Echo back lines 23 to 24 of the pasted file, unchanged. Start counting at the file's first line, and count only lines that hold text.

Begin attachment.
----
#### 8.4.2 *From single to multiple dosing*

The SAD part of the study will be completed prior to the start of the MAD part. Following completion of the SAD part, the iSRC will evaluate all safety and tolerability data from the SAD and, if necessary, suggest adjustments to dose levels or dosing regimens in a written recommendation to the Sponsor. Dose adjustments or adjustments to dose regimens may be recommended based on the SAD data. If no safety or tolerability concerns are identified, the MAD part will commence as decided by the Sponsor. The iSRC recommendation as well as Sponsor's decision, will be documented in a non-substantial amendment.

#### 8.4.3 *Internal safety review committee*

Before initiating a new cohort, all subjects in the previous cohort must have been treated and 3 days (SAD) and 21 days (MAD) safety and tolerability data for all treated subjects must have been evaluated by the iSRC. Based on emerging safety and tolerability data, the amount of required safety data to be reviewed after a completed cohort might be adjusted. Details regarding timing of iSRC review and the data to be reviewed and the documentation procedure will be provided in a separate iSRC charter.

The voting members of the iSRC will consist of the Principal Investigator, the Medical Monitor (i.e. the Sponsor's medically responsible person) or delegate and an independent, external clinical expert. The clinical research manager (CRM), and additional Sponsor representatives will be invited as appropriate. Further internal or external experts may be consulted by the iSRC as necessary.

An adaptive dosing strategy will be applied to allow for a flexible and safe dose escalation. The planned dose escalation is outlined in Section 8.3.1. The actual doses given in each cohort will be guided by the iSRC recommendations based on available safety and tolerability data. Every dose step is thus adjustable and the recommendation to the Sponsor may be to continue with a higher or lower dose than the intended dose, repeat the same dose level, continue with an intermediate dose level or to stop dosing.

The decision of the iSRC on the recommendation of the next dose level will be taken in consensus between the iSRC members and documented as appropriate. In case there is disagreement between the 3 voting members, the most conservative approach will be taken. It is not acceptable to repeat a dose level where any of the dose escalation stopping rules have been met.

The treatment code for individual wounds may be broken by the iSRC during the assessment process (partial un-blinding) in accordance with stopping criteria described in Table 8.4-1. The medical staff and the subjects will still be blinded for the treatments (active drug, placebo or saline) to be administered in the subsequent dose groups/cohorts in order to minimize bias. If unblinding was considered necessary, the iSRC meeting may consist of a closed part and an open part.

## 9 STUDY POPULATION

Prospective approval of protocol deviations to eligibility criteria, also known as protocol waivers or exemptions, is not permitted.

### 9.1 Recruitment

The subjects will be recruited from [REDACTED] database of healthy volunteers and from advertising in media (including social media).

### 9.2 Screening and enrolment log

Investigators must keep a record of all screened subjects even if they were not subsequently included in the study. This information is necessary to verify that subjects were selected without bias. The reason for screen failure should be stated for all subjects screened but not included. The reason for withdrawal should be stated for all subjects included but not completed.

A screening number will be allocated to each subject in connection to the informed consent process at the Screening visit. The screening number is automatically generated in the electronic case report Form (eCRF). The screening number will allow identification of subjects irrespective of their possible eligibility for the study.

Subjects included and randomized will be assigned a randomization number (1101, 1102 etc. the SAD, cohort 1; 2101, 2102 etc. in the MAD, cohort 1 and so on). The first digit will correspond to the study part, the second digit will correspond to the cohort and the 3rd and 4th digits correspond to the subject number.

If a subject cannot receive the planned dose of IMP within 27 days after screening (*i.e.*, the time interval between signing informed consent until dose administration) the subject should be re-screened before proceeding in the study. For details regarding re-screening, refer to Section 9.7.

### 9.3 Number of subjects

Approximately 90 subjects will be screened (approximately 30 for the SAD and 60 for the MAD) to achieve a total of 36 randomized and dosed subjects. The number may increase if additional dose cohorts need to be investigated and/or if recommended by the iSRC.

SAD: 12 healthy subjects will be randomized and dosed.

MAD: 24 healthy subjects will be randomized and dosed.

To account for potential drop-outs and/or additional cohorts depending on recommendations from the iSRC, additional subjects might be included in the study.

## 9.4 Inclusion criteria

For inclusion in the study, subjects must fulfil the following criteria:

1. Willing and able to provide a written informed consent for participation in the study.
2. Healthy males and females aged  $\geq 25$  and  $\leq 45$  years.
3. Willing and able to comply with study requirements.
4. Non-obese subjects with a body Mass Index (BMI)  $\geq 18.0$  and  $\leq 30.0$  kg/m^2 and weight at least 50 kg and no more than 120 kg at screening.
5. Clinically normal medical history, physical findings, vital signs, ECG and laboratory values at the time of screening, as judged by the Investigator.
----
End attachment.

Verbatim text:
## 9.4 Inclusion criteria

For inclusion in the study, subjects must fulfil the following criteria: